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September 19, 2008
Colorado rising faster than anticipated
BOULDER, Colo. – A large sign at Folsom Field offers a bold reminder that the Colorado Buffaloes were national champions in 1990.
These days, though, the Buffaloes are coming off back-to-back losing seasons, and the days of national prominence and dominance are gone.
While a new day isn't here yet, after Thursday night's 17-14 overtime victory over No. 21 West Virginia, the Buffaloes are 3-0 and look to be on the rise.
"Nobody wants to be close, but we're a lot closer than people think and realize," third-year Colorado coach Dan Hawkins said. "You win a couple of games, you get a little bit of confidence, you catch fire and it's on. I do think all of these guys are sold on how we lift, how we discipline, how we practice and what we ask of them.
"We're definitely going in the right direction, and I think we're getting really, really, really close. If this group keeps hanging together and doing things right, we'll have some things to say by the end of the season."
They made a bold statement with the victory over West Virginia, which crushed Big 12 champion Oklahoma 48-28 in last season's Fiesta Bowl. West Virginia features quarterback Pat White and running back Noel Devine, two of the most explosive players in college. They combined for 281 rushing yards against the Buffaloes, but only reached the end zone twice.
The Buffaloes also came up with some big stops – the biggest when linebacker Jeff Smart threw Jock Sanders for a 2-yard loss on third-and-1 at Colorado's 4 in overtime. That forced the Mountaineers to settle for a short field-goal attempt, which bounced off the upright.
"They tried to establish the run on us," Smart said. "They definitely got some plays on us. It's like old-school, smashmouth football out there. We knew they were going to run the ball and we just had to rally and stop them.
"We kept them out of the end zone for the most part, and that's what matters."
Colorado might matter in the Big 12 race, too. Beating a ranked opponent – especially one that has been successful as West Virginia in recent seasons – shows the Buffaloes need to be taken seriously in the Big 12 North.
"It was good to get a 'W' against a team of their caliber," free safety Ryan Walters said. "It just shows we can match up against anybody, and when we stick to our game, we can do great things."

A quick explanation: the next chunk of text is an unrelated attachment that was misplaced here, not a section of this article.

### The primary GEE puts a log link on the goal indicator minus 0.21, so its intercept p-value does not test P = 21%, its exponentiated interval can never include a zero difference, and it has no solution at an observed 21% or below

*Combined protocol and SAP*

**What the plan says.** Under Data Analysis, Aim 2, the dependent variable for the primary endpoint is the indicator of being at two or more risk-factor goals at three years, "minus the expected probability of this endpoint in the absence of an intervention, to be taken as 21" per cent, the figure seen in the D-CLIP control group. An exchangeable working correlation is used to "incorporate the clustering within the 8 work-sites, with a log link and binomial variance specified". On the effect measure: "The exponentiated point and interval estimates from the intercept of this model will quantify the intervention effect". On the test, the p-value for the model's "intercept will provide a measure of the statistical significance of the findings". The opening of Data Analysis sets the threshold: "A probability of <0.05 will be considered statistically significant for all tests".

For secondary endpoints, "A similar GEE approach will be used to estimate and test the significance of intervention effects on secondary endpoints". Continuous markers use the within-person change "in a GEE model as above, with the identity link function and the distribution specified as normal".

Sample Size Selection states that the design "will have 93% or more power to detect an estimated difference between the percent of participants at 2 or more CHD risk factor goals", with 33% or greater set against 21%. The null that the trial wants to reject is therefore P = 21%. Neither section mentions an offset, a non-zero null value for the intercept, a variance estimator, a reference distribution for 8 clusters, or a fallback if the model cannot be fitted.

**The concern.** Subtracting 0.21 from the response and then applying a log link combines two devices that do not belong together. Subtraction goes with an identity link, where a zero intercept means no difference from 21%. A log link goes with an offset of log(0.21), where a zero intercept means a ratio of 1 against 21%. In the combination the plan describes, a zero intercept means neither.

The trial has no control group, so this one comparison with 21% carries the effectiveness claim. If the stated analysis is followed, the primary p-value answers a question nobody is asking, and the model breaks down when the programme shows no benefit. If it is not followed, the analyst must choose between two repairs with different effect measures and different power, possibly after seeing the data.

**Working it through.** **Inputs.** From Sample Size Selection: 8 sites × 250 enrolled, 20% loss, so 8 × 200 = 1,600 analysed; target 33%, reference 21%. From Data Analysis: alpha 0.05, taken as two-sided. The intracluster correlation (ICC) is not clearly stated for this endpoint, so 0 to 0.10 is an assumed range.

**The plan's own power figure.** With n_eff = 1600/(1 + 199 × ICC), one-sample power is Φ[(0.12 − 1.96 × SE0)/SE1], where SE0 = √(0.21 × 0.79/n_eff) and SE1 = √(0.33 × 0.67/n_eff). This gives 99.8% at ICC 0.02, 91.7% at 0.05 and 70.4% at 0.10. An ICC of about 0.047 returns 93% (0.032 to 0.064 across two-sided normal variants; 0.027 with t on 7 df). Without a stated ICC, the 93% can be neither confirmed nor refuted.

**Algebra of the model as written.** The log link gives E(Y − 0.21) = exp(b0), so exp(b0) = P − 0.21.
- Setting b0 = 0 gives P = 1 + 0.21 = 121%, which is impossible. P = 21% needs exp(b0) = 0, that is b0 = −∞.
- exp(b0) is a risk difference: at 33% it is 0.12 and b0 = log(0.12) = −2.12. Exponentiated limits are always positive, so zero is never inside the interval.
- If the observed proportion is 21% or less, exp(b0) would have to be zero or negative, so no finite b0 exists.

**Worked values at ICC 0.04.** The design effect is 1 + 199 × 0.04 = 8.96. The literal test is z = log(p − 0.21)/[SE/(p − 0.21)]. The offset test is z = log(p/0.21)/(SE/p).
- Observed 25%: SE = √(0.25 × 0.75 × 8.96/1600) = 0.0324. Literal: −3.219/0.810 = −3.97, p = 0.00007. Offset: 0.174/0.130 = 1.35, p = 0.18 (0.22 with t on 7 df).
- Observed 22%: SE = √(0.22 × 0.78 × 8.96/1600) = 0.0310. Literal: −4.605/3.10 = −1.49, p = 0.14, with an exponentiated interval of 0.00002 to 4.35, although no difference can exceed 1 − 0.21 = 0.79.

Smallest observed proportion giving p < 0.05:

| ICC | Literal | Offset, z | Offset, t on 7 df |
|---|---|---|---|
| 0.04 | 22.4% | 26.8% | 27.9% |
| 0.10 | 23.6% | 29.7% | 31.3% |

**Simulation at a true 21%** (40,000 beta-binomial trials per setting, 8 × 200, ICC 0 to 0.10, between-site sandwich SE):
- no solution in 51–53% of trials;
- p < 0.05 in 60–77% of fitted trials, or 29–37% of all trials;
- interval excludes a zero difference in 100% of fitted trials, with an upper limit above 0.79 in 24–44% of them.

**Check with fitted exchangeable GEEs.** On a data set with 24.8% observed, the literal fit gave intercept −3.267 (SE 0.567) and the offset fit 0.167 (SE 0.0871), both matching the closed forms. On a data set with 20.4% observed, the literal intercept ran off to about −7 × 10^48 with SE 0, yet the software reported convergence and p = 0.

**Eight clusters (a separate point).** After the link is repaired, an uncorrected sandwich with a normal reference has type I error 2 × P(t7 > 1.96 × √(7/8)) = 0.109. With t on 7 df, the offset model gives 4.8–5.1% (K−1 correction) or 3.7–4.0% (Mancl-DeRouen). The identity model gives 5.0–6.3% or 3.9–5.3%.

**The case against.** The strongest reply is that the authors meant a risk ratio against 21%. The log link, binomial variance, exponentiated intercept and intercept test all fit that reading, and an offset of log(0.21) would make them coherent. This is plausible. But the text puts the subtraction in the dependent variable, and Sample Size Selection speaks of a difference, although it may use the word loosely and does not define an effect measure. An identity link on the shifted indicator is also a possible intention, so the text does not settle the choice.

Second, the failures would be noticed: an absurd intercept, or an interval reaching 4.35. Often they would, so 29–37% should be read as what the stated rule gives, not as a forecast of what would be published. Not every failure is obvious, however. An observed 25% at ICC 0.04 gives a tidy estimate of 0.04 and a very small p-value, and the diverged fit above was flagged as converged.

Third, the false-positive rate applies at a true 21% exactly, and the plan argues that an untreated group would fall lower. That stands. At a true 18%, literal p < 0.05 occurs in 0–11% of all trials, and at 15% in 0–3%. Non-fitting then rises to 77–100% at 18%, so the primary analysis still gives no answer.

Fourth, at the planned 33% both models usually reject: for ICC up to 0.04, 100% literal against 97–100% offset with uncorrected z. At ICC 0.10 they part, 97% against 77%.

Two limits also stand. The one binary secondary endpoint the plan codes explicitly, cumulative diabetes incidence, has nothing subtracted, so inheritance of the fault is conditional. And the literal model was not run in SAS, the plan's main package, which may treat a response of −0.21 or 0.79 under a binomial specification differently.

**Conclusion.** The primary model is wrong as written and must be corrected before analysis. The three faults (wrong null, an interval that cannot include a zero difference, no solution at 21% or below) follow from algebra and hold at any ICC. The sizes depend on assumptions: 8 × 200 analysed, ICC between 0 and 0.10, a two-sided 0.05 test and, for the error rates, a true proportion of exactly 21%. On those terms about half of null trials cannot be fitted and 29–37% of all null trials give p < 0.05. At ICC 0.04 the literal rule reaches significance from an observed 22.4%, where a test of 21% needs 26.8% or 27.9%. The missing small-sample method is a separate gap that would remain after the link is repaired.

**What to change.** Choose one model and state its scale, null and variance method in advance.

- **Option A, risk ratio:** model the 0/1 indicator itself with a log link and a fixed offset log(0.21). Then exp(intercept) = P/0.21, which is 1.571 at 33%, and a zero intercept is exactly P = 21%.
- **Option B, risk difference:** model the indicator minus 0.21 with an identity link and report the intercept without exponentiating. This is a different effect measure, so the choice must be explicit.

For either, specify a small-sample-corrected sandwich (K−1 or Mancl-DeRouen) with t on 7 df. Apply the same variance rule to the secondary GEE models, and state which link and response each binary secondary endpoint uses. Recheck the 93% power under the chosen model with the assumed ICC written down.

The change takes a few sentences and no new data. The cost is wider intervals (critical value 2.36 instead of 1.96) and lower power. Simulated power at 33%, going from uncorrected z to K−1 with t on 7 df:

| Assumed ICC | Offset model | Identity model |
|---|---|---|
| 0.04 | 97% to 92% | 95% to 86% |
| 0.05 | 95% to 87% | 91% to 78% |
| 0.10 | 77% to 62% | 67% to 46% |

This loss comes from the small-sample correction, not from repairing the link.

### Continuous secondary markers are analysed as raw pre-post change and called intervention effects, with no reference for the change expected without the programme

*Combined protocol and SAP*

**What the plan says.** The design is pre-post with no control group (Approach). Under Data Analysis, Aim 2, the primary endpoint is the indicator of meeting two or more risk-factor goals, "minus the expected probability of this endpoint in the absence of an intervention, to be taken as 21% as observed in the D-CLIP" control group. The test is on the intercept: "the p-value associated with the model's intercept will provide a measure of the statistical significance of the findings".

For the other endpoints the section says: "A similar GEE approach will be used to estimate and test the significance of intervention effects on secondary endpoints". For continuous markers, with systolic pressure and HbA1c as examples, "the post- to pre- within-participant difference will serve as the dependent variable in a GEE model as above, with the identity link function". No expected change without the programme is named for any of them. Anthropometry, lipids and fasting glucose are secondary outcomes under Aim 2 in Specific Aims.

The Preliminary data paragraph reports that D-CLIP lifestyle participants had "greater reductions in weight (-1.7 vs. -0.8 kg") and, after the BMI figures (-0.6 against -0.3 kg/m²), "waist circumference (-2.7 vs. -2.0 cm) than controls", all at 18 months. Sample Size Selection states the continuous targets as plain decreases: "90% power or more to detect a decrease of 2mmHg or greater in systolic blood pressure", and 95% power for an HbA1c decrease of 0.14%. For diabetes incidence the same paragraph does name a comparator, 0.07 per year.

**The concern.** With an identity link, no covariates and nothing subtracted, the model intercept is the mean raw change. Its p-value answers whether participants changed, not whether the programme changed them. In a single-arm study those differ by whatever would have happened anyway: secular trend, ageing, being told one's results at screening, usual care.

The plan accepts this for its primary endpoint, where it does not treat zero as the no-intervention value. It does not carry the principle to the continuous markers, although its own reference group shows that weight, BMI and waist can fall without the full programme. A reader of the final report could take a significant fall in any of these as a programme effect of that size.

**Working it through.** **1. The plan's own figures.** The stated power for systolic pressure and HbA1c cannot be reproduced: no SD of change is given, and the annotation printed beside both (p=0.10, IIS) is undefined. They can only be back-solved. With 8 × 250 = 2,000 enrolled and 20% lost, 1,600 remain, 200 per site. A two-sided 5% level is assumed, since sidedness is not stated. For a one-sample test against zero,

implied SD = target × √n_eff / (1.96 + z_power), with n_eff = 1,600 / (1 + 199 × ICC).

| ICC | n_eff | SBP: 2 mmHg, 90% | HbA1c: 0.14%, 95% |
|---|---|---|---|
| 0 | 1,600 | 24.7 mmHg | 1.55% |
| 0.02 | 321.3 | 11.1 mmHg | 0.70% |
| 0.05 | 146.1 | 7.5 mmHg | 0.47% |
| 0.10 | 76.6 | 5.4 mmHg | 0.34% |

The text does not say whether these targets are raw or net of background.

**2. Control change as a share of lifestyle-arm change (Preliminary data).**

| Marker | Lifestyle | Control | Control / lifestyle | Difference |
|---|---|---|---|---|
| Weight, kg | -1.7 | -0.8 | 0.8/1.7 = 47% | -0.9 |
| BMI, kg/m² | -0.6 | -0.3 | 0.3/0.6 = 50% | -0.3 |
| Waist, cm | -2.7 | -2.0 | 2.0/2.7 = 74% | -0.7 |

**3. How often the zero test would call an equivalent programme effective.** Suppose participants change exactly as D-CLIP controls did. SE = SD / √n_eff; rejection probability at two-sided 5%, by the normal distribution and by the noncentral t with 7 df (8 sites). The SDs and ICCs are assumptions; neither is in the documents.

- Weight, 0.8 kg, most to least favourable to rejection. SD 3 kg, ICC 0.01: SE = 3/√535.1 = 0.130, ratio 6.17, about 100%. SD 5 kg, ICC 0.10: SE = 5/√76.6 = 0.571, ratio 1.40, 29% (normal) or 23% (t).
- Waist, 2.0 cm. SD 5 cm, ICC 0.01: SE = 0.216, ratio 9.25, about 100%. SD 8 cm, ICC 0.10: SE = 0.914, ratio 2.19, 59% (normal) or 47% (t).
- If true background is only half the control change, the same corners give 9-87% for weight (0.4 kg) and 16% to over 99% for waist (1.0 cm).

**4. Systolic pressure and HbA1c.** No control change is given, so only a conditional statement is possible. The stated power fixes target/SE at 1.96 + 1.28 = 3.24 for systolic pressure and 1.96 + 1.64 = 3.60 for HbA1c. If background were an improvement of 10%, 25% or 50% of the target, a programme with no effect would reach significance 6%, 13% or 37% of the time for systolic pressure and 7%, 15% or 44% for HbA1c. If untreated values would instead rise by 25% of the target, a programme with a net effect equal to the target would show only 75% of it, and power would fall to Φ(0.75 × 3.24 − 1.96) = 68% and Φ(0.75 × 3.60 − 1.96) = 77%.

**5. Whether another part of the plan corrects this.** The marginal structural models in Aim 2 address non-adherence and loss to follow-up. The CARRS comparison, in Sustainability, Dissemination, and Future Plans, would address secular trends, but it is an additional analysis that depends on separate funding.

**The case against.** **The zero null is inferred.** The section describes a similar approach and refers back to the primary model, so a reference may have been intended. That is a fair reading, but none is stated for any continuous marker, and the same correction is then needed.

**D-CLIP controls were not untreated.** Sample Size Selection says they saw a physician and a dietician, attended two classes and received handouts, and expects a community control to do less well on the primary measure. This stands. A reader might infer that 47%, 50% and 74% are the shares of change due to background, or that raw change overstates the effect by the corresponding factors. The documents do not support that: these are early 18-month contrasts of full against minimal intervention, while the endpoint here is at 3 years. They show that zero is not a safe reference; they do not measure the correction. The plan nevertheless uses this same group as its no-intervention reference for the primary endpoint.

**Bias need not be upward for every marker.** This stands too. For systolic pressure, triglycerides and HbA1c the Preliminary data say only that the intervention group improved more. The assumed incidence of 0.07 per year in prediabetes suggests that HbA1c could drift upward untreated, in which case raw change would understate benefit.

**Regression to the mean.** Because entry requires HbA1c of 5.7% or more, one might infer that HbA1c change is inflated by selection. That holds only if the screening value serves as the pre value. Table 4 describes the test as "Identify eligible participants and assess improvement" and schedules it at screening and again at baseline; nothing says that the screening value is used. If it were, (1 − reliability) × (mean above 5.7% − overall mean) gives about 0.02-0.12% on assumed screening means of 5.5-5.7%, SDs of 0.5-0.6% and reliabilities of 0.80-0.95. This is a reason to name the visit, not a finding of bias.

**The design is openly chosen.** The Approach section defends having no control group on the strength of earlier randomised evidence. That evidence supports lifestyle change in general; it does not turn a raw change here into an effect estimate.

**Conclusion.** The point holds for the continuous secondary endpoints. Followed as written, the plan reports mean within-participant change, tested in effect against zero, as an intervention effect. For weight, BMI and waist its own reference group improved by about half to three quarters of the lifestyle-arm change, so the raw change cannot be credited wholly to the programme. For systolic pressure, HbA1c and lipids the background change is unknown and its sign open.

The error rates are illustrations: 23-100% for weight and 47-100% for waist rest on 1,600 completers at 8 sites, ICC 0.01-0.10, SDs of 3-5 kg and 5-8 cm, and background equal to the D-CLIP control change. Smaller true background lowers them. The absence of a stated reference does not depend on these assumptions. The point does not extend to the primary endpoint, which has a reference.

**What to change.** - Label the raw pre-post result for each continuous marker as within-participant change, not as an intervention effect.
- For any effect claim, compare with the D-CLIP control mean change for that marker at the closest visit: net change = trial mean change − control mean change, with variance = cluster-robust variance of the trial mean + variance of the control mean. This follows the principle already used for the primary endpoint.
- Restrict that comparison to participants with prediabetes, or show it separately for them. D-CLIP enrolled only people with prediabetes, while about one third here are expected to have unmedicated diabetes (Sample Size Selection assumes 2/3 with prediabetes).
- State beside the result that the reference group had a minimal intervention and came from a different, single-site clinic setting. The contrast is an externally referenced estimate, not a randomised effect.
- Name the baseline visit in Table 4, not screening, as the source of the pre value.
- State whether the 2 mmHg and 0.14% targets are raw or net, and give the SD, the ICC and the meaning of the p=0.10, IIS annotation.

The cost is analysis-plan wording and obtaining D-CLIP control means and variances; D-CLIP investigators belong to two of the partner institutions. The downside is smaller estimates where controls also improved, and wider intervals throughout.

How great remains to be seen.
Colorado is replacing both of last year's starting cornerbacks, and the Buffs entered Thursday night's game ranked 91st in the nation in pass defense. And that was after facing Colorado State and Eastern Washington.
They could glean encouragement from limiting West Virginia to 43 yards passing and a long completion of just 18 yards, but that only goes so far. Derailing West Virginia's pedestrian passing attack is one thing. Containing Big 12 quarterbacks is quite another.
Missouri's Chase Daniel, Kansas' Todd Reesing, Kansas State's Josh Freeman, Texas' Colt McCoy, Nebraska's Joe Ganz and Oklahoma State's Zac Robinson are among the nation's most efficient quarterbacks. And all loom on the Buffaloes' schedule.
That makes contending for a Big 12 championship this season seem a bit too ambitious for Colorado. Rather, 2009 would appear to be when the Buffs will be ready to seriously challenge for a conference championship.
Hawkins assembled a 2008 recruiting class ranked No. 15 in the nation. The group was led by heralded running back Darrell Scott, who rushed for 35 yards on 10 carries against WVU. But Scott has been overshadowed by fellow freshman Rodney Stewart, who sliced through the Mountaineers' defense for 166 yards.
"You have seen glimpses of him and you knew that was coming," Hawkins said. "You never know when those freshmen are going to grow up, but you know it's going to happen because they have too much talent not to."
Hawkins has a lot more young talent, too.
The Buffaloes have seven non-senior offensive starters. That includes two freshmen and sophomore quarterback Cody Hawkins. The coach's son threw two touchdown passes against WVU. Colorado also has five non-senior starters on defense.
The future looks good in Boulder. But Hawkins sees players buying into his system and philosophies and believes the future could be closer than some might think.
"That's what you live for; when that light bulb comes on and they start connecting the dots on how you win football games, graduate, have this magical existence and how it all comes together," he said. "That's the cool thing, when a guy takes something away from this thing bigger than just winning a football game."
That's probably true. But on Friday morning, the win over West Virginia was big enough.
Olin Buchanan is the senior college football writer for Rivals.com. He can be reached at email@example.com.